ERIC also argues that the mere fact that an individual is a fiduciary for one reason does not automatically make the individual a fiduciary for another reason. The proposed regulation provides that, if an individual is a fiduciary for a reason unrelated to providing investment advice (e.g., because the individual exercises discretionary authority or control with respect to management or administration of the plan), the individual will automatically be treated as a fiduciary with respect to investment advice.
The letter contends, however, that ERISA makes clear that a person is a fiduciary only "to the extent" that he renders investment advice for a fee. "Taking into account responsibilities unrelated to investment advice would be inconsistent with the well-settled principle that a fiduciary who wears two hats wears only one hat at a time," Ugoretz says.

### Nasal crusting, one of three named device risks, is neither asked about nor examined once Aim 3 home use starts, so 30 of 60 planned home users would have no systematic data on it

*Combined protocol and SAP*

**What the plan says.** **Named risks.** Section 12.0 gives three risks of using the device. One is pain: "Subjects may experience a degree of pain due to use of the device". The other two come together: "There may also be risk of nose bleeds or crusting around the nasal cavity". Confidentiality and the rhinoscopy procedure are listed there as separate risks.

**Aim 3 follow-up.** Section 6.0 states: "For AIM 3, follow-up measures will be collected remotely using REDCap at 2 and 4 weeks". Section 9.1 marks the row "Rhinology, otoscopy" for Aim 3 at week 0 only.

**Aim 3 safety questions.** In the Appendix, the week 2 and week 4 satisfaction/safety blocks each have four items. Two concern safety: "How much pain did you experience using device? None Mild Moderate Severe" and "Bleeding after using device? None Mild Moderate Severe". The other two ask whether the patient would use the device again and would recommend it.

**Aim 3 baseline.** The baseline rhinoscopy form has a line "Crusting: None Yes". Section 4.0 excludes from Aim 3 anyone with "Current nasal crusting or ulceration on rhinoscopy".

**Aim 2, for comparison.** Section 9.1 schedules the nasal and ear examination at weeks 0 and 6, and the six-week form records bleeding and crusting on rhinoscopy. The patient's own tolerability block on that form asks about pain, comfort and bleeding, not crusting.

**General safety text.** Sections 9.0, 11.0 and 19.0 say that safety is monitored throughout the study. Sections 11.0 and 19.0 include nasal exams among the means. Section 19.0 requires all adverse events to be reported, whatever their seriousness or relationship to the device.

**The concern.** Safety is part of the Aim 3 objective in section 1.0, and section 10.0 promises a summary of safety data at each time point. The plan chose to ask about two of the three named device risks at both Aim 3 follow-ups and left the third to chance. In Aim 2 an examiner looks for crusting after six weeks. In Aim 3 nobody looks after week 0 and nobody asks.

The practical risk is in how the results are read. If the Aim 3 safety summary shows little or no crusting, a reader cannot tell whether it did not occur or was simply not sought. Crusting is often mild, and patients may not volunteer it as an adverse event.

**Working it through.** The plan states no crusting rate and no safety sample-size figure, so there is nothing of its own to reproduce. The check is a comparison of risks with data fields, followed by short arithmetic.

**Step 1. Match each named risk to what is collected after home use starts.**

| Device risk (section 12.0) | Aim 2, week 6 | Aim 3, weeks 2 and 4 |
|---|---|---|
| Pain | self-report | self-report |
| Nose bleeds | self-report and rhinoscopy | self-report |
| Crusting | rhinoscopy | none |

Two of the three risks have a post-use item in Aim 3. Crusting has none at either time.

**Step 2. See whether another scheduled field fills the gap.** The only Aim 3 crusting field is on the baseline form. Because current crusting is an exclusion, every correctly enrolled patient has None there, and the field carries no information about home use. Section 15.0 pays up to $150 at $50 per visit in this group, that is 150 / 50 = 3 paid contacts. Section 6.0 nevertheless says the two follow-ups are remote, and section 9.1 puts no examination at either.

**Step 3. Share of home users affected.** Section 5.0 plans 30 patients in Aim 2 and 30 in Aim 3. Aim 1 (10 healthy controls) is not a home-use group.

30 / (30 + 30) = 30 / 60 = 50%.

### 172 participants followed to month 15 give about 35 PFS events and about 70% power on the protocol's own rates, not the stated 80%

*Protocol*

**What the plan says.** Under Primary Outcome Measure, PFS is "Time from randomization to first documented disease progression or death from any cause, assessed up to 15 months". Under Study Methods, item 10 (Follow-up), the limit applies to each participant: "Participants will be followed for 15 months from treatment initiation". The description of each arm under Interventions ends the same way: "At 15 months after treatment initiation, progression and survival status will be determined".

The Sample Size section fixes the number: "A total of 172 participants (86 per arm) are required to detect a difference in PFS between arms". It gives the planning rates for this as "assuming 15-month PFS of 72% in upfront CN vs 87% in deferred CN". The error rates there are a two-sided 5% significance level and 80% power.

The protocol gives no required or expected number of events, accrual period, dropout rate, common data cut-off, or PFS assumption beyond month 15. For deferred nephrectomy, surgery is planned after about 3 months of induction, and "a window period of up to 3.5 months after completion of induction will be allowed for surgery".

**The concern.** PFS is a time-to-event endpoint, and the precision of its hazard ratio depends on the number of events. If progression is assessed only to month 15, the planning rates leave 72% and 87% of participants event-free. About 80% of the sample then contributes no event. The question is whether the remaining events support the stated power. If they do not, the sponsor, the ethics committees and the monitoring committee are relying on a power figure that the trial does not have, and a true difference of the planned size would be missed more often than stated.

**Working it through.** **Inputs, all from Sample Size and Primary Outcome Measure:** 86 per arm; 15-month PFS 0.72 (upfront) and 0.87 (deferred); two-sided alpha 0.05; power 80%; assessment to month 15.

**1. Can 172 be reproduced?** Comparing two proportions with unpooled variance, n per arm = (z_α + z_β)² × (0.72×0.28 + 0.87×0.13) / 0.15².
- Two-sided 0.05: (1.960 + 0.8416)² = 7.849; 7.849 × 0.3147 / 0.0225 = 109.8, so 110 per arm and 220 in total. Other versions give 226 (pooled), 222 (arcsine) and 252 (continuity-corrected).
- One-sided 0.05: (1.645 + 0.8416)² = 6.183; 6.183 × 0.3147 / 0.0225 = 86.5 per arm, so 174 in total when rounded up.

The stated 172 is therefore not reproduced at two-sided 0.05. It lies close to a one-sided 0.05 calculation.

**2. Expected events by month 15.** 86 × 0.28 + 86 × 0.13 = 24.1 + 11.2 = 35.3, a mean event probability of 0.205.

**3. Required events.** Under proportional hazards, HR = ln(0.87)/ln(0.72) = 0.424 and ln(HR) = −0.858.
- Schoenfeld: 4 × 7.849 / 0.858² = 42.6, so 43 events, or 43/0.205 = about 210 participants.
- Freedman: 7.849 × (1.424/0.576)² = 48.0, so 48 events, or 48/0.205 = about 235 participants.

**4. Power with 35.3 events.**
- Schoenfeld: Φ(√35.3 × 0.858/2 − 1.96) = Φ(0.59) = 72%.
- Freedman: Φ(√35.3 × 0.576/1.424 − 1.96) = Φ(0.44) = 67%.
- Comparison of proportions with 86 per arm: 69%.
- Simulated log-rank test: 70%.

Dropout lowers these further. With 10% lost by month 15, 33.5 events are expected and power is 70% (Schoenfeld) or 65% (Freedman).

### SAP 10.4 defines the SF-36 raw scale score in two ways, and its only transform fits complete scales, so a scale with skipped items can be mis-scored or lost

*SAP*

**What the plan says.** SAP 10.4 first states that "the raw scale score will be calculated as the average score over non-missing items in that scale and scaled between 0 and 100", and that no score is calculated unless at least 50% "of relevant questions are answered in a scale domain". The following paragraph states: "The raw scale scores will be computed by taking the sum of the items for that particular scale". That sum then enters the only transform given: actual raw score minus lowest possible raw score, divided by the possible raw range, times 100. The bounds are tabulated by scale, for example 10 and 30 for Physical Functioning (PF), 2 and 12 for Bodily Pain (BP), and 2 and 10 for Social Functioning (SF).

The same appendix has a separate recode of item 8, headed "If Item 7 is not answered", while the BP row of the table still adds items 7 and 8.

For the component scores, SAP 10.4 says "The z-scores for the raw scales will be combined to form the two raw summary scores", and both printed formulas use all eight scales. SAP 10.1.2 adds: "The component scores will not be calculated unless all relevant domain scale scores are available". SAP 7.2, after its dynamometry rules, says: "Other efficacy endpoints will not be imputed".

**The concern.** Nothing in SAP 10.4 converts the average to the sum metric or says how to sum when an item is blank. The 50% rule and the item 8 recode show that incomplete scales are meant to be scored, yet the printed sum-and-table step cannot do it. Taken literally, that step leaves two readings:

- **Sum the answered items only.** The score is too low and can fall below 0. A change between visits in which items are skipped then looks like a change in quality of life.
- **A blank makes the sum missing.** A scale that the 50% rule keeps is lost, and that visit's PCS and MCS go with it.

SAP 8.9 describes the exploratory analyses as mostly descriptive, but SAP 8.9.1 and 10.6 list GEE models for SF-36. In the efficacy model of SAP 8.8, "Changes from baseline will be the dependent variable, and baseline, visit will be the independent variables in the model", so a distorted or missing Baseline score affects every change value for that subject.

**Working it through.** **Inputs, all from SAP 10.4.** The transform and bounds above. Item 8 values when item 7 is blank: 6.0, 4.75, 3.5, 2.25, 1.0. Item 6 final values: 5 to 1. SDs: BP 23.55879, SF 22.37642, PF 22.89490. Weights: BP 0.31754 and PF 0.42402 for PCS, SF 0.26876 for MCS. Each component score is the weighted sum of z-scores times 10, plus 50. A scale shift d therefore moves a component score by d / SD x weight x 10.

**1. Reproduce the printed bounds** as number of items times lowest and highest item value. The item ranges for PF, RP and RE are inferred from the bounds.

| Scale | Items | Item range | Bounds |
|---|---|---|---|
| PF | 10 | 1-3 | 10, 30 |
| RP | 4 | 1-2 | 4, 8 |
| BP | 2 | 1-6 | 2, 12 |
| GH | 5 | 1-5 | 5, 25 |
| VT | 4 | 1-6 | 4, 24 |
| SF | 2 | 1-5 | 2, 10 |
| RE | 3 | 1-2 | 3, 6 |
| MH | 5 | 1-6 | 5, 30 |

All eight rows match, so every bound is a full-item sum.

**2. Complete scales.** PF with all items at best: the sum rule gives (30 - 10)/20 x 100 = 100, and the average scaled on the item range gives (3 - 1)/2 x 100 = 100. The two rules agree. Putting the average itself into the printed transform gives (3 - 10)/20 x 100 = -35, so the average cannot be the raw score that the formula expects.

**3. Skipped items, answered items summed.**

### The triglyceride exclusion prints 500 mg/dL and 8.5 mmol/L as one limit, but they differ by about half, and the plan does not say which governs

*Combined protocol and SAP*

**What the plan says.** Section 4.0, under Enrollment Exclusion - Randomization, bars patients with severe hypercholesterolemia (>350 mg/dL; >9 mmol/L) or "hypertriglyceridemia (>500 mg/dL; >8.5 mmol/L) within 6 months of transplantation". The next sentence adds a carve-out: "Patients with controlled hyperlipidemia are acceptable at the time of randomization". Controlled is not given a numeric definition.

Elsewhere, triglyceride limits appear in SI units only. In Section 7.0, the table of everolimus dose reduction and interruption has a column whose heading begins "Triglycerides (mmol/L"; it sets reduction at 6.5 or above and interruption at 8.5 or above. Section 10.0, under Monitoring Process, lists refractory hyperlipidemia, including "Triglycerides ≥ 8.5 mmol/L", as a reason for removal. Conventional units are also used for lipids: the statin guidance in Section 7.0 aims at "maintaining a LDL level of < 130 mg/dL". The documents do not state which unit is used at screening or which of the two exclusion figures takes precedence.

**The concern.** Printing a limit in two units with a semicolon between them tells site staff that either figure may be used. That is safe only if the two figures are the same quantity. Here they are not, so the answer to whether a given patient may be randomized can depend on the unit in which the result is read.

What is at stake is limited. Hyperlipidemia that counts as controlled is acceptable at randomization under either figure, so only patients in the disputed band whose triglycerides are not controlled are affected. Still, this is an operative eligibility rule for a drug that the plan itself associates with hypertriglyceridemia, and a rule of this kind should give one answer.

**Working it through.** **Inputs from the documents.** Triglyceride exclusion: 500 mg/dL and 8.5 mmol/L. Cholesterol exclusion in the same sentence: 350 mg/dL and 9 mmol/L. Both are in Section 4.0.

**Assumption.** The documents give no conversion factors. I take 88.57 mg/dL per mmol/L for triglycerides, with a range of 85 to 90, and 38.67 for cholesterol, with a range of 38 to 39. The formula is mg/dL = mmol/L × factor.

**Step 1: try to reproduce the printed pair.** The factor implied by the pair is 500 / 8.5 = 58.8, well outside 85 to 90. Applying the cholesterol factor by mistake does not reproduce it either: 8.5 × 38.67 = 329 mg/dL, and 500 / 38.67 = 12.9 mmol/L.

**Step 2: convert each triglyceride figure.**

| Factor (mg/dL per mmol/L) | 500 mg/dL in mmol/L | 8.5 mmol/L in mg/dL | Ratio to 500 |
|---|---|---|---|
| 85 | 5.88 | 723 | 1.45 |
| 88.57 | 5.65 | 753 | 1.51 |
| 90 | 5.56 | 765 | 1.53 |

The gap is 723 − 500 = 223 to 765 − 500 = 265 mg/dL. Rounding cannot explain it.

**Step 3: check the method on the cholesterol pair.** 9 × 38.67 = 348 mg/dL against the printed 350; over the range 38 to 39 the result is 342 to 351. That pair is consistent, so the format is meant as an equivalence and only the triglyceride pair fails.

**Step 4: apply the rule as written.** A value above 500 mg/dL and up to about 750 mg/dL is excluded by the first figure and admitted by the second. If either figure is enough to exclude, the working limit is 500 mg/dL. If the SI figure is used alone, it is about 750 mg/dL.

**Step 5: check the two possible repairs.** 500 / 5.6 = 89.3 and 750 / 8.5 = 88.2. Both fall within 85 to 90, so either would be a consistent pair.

Among ERIC's other recommendations are that:
- Advice on whether to take a distribution should be treated like investment advice if (and only if) the advice is provided by an adviser who (a) is engaged before the distribution occurs for his or her investment or financial planning expertise, or (b) stands to gain from an investment decision related to the distribution.
- With respect to any transaction, a person whose interests are adverse to the plan (or a participant or beneficiary) should not be treated as a fiduciary if he or she has taken reasonable steps to ensure that the recipient of the advice knows that the adviser is not undertaking to provide impartial investment advice.